I recently saw a gay-themed sitcom pilot some guy has been passing out on DVD to whoever will take it. The gay community has already had their breakout hit show that was, at least the first few seasons, hilarious and of high quality. That’d be Will & Grace, in case anyone cares to take umbrage with my summary of its qualities. The limitations imposed on Will & Grace—most glaringly the lack of any meaningful demonstration of gay romance and relationship—might stem from the desire to make the show palatable to a mainstream audience. It might also come from a desire to keep the focus of the show on the humor and characters. (I don’t buy this necessarily, since Grace has had her share of relationship subplots.)

The sitcom pilot I was handed was meant to be something more involved, more representative of a gay couple’s relationship. After watching, my first reaction was mental congratulations. The guy got it made. He took his passion for his project and got it friggin’ done. That’s an amazing accomplishment. All my other reactions after that were, “This sucks major ass.” The meaning of the show and its raison d’être do not give it license to be bad. The fact that the guy made his project out of love is not an excuse to lie about how bad the project turned out.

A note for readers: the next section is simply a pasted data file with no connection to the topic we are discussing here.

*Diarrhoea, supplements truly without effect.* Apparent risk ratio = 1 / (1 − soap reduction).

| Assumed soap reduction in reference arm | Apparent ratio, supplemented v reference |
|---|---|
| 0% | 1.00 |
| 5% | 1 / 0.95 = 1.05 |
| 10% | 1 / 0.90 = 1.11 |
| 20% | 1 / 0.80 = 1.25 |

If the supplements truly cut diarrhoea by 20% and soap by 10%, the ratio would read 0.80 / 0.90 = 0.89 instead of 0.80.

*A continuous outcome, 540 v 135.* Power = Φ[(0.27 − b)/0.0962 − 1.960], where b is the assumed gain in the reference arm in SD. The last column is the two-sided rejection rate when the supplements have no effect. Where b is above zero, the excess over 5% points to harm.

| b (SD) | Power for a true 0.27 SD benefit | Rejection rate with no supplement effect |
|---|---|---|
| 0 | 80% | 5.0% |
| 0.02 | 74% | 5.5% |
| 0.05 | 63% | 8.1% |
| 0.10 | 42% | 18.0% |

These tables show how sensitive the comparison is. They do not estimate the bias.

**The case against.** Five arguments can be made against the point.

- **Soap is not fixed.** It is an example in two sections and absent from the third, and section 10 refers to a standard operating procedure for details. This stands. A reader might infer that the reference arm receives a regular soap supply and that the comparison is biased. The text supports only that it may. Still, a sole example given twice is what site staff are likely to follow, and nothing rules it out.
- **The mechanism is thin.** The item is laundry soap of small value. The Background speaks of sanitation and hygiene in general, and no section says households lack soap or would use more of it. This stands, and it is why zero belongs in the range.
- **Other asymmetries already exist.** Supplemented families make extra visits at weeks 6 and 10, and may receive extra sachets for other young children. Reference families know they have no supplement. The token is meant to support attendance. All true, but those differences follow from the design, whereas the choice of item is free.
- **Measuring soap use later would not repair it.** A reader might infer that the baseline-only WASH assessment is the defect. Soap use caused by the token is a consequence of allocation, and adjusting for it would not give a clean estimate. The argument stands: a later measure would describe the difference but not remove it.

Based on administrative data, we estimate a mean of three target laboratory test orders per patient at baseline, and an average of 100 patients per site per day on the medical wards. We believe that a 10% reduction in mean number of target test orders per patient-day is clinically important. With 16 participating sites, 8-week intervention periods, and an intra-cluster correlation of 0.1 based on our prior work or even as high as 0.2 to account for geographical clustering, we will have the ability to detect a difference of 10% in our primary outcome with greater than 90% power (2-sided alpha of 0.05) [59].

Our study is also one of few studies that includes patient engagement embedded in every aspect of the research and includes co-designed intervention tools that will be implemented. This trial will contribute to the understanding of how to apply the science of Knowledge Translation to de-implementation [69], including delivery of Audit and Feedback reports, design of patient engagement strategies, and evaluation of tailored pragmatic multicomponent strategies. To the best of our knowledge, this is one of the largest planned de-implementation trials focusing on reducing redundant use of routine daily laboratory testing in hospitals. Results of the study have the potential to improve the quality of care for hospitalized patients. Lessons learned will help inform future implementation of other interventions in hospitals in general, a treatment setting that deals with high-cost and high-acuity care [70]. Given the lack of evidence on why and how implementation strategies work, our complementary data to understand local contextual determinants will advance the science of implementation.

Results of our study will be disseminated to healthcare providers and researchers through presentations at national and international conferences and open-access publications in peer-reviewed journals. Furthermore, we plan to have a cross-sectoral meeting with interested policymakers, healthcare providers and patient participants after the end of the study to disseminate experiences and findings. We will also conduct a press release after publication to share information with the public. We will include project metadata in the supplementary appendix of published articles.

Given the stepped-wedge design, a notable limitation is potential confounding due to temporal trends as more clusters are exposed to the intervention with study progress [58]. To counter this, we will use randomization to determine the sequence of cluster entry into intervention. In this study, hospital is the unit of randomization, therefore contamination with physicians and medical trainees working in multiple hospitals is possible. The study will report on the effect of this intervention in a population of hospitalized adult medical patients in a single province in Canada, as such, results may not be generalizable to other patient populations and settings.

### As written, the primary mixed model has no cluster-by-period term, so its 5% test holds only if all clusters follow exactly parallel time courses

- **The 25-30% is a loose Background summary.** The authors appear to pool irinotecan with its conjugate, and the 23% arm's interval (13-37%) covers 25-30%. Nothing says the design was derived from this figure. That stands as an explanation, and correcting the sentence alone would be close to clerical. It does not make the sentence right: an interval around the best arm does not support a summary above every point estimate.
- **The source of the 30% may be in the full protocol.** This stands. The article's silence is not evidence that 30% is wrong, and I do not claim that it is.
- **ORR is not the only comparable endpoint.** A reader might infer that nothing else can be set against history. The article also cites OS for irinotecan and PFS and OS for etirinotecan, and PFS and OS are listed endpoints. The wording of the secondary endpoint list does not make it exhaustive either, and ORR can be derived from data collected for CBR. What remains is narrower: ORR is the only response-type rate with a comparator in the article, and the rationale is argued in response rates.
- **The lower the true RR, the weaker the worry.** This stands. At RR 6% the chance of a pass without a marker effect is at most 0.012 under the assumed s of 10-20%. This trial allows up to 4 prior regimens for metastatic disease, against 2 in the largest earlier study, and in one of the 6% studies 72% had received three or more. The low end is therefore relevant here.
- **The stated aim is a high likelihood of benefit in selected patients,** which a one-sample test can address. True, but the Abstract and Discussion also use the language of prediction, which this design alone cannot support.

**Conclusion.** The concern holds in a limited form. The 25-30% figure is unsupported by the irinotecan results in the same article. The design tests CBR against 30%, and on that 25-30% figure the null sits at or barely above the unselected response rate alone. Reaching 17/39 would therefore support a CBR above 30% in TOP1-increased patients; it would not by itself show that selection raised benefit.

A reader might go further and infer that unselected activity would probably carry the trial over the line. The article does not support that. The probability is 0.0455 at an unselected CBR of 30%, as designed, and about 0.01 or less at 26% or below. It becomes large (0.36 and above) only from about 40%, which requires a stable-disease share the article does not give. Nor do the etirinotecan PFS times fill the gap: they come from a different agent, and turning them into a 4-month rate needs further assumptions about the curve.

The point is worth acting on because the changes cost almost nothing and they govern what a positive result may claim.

And so it is with Pastor Greg.

While I may be the audience for a gay-themed show and not the audience for a Christian-themed show, I could enjoy a Christian-themed show if it were a good one. (I wonder if a majority of Christians would say the same thing about a gay-themed show? The fact that I doubt it goes back to bad PR for the Christians and perhaps demonstrates the necessity for something like Pastor Greg, but good.)